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Citizens, soldiers and popular unrest in pre-industrial Stockholm, 1719–1848
Stockholm University, Faculty of Humanities, Department of History.
2008 (Swedish)In: IXth International Conference on Urban History, Lyon 27-30 september 2008., 2008Conference paper (Other academic)
Abstract [sv]

Mats Berglund, PhD-student

Institute of Urban History

Department of History

Stockholm University

EAUH – IXth International Conference on Urban History, Lyon.

Session: M2 - "Citizens and soldiers in early modern Europe"

Session conveners: Phil Withington (;

Maarten Prak (


Citizens, soldiers and popular unrest in pre-industrial Stockholm, 1719–1848

In my doctoral thesis, I study popular unrest in Stockholm between 1719 and 1848, the era previous to the Swedish industrial revolution. In Sweden, as elsewhere in Europe, the period was characterized by a development towards a popular political breakthrough, including a democratization movement as well as a rising interest in domestic and international news reports. The French Revolution can be seen as a turning point in that process of social change.

However, this period in Swedish history was not very turbulent. In fact, I have studied all of the known larger incidents of disturbances that took place in the Swedish capital and count them to not more than ten singular events. None of them can be characterized as a bread riot, or a food riot. There were obviously other reasons for the inhabitants of Stockholm to demonstrate dissatisfaction.

By studying clashes between citizens and the city government, several new conditions in the city appear. This paper will explore the importance for unrest throughout the period of the increasing presence of soldiers and military troops in the urban space. Soldiers appear mainly in three ways in relations to the unrests. Firstly as actors in the mob. Secondly as actors in military forces sent out by the government to stop the crowds and the violence. And thirdly as a factor for the unrest to start. Several smaller street fights during the studied era took place between soldiers from the army on the one side, and soldiers from the City police forces on the other side. The rivalry between the military and the civic world was apparently considerable.

Such a case took place in 1793 when two manufacturers on their way home late at night met an officer and one of his subordinated soldiers. The situation soon leads to a street fight between the four men, which ended up in court. But during the trial, outside the courtroom, several hundreds of citizens gathered to manifest their dissatisfaction with the soldiers and the officers' privileges. The situation escalated to a violent demonstration that could only be stopped by calling in the cavalry.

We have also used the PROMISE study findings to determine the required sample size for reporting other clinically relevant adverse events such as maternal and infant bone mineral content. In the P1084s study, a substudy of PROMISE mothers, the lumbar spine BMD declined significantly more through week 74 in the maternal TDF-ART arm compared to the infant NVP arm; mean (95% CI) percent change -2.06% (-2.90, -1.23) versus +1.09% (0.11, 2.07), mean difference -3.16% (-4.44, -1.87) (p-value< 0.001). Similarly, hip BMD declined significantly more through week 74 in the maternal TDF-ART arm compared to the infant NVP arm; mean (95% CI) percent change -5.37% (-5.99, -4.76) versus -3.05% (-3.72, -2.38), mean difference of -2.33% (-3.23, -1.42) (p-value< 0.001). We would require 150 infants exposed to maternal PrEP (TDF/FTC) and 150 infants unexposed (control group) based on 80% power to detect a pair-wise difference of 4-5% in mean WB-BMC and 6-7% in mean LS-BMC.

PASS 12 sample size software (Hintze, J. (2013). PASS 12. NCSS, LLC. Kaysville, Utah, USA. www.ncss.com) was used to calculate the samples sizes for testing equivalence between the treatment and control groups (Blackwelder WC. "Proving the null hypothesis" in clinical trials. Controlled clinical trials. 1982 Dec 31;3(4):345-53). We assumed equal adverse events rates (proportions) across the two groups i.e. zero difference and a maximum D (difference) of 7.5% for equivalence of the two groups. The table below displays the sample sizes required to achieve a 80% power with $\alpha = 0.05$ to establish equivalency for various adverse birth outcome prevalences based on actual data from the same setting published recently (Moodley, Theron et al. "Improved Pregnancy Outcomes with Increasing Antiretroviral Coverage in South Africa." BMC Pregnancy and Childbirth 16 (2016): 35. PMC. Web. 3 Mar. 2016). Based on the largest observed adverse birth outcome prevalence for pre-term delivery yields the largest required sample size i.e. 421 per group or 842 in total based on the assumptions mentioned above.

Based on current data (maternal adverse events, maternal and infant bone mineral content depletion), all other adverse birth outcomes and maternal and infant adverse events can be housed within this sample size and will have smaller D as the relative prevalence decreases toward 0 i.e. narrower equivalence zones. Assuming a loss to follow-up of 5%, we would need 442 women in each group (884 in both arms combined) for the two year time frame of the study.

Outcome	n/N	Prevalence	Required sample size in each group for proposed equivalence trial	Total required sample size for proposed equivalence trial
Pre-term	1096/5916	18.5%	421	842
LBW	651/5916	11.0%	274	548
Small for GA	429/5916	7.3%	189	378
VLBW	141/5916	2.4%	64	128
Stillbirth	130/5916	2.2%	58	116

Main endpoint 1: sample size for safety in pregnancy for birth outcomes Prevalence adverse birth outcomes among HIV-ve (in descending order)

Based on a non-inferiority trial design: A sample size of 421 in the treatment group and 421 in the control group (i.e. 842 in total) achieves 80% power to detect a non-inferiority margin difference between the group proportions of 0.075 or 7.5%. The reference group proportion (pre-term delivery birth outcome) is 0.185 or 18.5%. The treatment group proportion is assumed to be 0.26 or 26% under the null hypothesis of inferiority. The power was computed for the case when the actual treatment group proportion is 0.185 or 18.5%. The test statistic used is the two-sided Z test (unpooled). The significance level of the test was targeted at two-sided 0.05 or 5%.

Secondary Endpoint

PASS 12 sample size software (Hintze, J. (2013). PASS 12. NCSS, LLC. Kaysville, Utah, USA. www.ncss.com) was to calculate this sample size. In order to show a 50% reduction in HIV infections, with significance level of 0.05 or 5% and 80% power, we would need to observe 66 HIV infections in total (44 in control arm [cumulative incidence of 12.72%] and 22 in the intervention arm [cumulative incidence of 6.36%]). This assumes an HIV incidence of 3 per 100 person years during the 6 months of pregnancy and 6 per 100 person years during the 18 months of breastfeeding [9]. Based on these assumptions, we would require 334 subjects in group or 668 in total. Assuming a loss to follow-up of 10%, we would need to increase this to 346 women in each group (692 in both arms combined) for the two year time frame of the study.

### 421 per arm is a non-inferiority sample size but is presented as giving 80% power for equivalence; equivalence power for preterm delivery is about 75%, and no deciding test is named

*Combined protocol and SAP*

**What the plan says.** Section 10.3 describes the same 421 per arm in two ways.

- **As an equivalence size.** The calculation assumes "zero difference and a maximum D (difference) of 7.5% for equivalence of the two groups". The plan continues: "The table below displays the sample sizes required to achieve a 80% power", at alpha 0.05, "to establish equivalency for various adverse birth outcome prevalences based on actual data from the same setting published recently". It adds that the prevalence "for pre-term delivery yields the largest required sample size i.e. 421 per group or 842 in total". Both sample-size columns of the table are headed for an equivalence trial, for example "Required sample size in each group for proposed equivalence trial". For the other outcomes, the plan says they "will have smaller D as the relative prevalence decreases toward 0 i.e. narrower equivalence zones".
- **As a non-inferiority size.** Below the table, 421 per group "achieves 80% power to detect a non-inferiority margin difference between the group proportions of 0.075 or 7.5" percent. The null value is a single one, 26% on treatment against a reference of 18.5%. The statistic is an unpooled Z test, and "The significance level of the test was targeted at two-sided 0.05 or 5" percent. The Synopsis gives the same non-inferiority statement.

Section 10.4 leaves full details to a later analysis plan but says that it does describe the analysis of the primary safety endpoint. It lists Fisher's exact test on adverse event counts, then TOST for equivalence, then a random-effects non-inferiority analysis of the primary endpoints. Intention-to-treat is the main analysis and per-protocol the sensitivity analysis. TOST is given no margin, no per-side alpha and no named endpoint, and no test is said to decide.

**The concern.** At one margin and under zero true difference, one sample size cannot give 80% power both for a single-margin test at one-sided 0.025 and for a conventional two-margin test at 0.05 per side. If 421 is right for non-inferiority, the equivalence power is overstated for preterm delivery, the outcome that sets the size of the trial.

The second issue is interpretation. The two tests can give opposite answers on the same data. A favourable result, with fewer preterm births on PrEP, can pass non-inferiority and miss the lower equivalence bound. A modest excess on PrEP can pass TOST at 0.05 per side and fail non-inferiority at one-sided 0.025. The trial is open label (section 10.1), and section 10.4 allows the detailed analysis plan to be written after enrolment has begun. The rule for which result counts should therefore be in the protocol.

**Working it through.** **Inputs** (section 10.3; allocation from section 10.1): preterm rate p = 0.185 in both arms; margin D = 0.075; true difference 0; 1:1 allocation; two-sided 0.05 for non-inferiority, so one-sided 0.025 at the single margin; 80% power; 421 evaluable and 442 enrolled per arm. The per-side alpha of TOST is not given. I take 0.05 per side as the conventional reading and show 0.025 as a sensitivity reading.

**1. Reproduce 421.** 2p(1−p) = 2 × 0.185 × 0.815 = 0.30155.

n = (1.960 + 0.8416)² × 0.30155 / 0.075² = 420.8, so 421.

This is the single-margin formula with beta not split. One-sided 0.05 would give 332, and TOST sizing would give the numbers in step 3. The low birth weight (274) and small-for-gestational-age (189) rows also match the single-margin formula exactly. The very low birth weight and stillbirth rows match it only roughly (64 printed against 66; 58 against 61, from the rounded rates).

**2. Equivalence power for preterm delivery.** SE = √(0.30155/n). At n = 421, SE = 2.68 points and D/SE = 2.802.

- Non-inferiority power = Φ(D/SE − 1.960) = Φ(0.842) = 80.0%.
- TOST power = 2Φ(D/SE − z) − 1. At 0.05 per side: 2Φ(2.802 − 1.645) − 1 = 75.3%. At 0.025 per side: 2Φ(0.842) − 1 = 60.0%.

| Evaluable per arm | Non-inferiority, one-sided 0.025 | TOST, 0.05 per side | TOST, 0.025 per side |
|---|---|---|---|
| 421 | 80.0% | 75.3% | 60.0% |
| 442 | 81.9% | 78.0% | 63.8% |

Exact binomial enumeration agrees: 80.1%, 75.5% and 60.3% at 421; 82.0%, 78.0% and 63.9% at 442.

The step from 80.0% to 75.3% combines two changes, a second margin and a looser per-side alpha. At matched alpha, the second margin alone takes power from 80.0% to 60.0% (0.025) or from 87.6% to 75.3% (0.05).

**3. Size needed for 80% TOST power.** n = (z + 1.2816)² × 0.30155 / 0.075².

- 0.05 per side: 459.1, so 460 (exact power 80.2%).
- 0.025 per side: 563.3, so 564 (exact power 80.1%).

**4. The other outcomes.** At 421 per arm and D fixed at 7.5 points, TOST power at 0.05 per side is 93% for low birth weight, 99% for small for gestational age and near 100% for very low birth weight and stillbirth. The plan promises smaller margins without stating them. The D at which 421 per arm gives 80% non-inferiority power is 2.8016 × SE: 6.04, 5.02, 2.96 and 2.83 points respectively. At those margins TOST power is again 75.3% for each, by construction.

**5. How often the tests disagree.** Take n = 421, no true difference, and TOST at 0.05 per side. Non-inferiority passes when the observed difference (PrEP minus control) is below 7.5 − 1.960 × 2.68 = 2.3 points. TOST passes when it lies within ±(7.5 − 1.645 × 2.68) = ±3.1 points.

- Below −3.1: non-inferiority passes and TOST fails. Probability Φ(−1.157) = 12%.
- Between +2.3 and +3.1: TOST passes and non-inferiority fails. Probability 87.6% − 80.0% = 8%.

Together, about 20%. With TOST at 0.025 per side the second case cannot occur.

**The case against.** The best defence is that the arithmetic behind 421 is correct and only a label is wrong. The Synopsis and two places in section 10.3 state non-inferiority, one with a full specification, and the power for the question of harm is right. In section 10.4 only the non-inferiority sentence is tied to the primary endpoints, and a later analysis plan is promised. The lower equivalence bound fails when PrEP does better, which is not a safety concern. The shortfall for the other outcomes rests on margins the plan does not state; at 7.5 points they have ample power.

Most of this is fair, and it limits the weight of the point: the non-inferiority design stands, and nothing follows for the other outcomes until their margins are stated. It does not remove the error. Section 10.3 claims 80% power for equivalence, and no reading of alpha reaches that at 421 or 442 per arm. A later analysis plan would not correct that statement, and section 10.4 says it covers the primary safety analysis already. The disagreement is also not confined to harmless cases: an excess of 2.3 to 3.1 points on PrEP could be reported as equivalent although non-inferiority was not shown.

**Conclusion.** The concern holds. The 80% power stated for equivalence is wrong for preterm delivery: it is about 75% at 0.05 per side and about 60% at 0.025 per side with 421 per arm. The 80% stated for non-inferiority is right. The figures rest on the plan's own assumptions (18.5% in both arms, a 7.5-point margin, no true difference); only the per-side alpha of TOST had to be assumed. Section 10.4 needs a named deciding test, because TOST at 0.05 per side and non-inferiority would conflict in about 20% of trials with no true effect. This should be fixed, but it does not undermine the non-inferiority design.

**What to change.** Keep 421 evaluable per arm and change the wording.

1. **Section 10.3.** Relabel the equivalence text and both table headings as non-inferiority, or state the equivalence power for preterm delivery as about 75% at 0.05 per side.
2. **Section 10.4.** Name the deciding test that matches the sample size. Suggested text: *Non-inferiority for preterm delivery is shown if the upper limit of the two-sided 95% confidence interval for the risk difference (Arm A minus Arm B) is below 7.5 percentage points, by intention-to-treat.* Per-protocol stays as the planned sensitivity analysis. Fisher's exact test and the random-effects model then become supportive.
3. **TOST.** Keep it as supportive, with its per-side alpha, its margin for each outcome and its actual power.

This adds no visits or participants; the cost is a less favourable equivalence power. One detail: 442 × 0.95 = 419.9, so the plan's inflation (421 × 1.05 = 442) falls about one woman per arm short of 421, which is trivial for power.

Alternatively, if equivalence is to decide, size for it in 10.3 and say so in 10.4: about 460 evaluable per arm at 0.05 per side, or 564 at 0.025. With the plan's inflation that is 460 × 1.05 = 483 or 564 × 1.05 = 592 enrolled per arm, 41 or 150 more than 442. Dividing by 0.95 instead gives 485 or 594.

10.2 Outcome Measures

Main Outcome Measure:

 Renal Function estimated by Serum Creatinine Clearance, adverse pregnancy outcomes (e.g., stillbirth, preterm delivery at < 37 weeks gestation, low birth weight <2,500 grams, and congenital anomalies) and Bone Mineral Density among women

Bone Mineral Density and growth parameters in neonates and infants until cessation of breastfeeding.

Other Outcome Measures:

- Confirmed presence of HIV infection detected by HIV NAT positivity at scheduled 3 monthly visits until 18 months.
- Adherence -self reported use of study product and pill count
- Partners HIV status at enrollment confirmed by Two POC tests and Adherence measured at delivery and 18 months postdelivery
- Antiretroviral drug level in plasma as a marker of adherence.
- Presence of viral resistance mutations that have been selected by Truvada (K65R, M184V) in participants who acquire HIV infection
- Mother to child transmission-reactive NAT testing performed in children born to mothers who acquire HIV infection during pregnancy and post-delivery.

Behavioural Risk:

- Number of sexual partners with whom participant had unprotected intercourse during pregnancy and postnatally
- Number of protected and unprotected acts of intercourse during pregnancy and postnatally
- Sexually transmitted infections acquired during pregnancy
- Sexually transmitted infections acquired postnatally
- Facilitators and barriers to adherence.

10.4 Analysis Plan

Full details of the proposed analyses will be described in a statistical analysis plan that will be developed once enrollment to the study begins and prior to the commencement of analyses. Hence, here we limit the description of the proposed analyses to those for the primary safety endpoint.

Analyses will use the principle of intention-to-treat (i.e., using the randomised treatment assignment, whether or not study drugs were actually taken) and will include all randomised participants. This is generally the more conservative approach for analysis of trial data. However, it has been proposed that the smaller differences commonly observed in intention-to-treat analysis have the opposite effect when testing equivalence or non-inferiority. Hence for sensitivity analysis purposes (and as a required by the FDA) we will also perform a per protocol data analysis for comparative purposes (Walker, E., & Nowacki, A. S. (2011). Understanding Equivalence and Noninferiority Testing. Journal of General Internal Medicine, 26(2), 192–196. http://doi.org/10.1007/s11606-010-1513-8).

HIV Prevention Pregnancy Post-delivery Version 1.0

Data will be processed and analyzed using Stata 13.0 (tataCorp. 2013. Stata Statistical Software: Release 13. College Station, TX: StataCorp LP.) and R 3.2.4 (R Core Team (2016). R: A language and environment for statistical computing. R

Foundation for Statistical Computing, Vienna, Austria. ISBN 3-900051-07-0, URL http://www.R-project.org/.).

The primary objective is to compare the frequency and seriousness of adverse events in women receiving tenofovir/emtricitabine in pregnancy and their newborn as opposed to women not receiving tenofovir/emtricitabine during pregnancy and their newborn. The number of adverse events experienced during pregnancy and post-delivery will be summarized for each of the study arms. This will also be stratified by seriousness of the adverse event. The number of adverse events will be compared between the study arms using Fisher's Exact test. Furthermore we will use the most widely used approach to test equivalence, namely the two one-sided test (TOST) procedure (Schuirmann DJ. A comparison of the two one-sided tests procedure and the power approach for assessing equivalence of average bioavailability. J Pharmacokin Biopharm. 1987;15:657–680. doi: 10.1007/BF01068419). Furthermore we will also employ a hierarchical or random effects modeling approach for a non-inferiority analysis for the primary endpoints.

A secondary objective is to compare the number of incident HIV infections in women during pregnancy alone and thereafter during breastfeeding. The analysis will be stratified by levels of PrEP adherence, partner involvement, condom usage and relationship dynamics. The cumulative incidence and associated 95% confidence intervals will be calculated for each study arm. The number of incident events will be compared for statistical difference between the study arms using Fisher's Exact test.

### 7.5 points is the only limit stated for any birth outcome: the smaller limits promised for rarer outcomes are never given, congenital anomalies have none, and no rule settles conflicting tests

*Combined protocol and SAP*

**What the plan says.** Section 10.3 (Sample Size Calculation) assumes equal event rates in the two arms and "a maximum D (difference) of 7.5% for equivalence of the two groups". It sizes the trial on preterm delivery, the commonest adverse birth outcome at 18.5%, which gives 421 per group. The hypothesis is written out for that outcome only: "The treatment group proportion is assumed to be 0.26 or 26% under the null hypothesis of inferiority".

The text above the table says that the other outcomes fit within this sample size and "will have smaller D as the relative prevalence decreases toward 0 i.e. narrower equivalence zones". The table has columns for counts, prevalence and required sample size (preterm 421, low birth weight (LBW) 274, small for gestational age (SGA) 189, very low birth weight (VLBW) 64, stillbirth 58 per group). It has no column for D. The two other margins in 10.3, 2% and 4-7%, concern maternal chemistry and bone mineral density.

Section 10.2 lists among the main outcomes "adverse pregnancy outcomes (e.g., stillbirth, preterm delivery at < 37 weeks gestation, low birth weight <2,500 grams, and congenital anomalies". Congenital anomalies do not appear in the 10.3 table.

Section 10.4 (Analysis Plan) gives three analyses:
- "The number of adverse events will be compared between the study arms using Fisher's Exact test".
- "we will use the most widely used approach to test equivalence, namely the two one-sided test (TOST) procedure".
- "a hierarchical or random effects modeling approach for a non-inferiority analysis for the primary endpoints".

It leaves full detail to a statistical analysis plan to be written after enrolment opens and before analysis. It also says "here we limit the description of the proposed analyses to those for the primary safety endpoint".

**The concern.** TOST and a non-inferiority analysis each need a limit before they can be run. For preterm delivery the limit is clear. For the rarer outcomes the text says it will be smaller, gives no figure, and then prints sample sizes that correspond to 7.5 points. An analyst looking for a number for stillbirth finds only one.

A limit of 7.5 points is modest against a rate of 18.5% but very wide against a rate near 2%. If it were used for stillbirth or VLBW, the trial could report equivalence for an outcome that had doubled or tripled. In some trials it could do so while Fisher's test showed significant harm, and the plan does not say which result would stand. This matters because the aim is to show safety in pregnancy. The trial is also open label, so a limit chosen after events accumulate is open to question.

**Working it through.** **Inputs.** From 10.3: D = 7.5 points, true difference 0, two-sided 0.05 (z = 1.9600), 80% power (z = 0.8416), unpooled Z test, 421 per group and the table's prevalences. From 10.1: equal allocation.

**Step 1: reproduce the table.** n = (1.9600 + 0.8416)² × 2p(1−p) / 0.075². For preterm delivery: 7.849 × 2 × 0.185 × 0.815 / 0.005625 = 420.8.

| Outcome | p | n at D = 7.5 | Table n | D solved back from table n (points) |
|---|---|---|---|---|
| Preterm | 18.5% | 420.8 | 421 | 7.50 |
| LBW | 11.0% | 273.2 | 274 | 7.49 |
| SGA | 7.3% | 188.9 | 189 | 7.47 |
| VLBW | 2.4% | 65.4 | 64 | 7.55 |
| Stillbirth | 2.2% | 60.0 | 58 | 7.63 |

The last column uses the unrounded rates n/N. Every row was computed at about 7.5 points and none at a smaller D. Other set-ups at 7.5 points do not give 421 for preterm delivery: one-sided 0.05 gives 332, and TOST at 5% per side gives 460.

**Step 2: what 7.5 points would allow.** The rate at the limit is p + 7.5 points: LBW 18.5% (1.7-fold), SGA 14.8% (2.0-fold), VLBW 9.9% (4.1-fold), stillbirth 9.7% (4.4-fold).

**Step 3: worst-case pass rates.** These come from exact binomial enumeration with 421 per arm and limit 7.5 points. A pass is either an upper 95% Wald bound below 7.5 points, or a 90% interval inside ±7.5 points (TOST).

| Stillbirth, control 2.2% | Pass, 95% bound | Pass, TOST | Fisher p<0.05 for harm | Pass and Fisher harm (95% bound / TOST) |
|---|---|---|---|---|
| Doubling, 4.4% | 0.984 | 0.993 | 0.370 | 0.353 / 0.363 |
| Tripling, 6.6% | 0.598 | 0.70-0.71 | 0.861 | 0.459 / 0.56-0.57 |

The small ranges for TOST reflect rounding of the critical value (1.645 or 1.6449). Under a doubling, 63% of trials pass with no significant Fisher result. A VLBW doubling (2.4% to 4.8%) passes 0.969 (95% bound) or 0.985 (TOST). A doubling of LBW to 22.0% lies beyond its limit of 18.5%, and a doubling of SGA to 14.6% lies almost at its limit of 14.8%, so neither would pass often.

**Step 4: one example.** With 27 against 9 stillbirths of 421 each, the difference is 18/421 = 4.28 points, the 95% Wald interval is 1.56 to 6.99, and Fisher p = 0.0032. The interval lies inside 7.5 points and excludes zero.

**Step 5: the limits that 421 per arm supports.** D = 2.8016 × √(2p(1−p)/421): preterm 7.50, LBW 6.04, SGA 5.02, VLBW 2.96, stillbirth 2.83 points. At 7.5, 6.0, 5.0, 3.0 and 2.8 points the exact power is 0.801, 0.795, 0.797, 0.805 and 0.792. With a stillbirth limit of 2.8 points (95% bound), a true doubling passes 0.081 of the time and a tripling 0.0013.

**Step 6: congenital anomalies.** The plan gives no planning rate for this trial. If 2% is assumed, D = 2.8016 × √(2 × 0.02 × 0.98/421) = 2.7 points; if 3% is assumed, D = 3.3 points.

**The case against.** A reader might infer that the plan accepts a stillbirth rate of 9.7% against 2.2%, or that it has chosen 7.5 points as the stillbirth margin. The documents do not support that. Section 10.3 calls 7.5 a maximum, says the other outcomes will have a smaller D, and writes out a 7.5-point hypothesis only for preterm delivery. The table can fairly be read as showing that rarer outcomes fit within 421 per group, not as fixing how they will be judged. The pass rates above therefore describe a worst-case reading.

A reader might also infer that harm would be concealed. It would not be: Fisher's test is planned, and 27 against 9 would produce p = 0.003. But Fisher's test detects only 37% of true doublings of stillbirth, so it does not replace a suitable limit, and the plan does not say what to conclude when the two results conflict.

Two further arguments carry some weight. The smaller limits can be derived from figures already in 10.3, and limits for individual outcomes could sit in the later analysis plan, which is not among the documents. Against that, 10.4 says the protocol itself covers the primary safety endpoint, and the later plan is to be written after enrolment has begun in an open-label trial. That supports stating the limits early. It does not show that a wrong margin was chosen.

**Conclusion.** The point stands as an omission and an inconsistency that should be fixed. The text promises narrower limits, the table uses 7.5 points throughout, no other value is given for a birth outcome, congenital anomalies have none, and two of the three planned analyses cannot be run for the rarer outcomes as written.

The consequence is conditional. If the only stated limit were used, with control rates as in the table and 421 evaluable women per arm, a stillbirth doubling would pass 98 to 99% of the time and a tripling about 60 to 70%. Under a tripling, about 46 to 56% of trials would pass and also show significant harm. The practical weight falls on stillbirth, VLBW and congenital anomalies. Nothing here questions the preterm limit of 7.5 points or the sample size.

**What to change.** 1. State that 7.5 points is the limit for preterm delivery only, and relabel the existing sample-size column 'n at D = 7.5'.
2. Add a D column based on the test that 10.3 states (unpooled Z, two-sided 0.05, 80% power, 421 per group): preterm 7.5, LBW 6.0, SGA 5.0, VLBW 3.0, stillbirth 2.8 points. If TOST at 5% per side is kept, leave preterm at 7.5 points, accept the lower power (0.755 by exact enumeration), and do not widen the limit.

The period starts at 1719 just after the end of the Great Nordic Wars. Thousands of Swedish soldiers were called back from the European wars, and many of them stayed in Stockholm during the summer waiting for going back to their homes. In June, a full-scaled riot took place in the southern areas of the city, where the crowd consisted of a high number of soldiers. The unrests went on for three days and the mob was mainly attacking brothels.

In the summer 1743, the Stockholm city centre was turning into a veritable battlefield. 5000 peasants from the northern province of Dalarna had marched to the capital to negotiate with the king and the parliament about the ongoing war against Russia, and about the royal succession. But during the negotiation, the two armies – the military army, and the peasant army – were clash together into a one-day battle at the Norrmalmstorg-square.

After the murder of count Axel von Fersen in 1810 – were the military guards was highly criticized due to their lack of interruption in the killing – a law debate started in the parliament. The incident had showed very clearly the importance of a new Martial Law. The primary question was the relationship between the army and the civic government. How, when and by whom should the army be called upon to interfere with a rioting mob? However the issue was hard to solve and the debate didn't end until the 1860s when a new Criminal Law was introduced.

The studied period ends with the pan-European year of revolution, 1848. The wave of revolts came to Stockholm in March 1848. Clashes between the crowds and the military troops went on for two days. It ended with 18 civilians killed and up to a hundred persons wounded on both sides.

As a result of this study, a pattern appear where military driven violence against the crowd highly increase over time. For the former part of the period the government seems to have been reluctant to interfere using military equipments. Instead they let the civic police forces mainly observe the crowd with no physical intervention, and the conflicts were solved afterwards in long proceedings in court. Towards the end of the period – on the contrary – the military forces were set in towards the crowds acting vastly aggressive. Clashes in 1848 as well as ten years earlier ended up in several wounded and dead civilians. The turning point seems to have been somewhere between the 'internationalistic breakthrough' after the 1789-revolution and the debacle in 1810, including the von Fersen incident.

Place, publisher, year, edition, pages
URN: urn:nbn:se:su:diva-15712OAI: diva2:182232
Available from: 2008-12-08 Created: 2008-12-08Bibliographically approved

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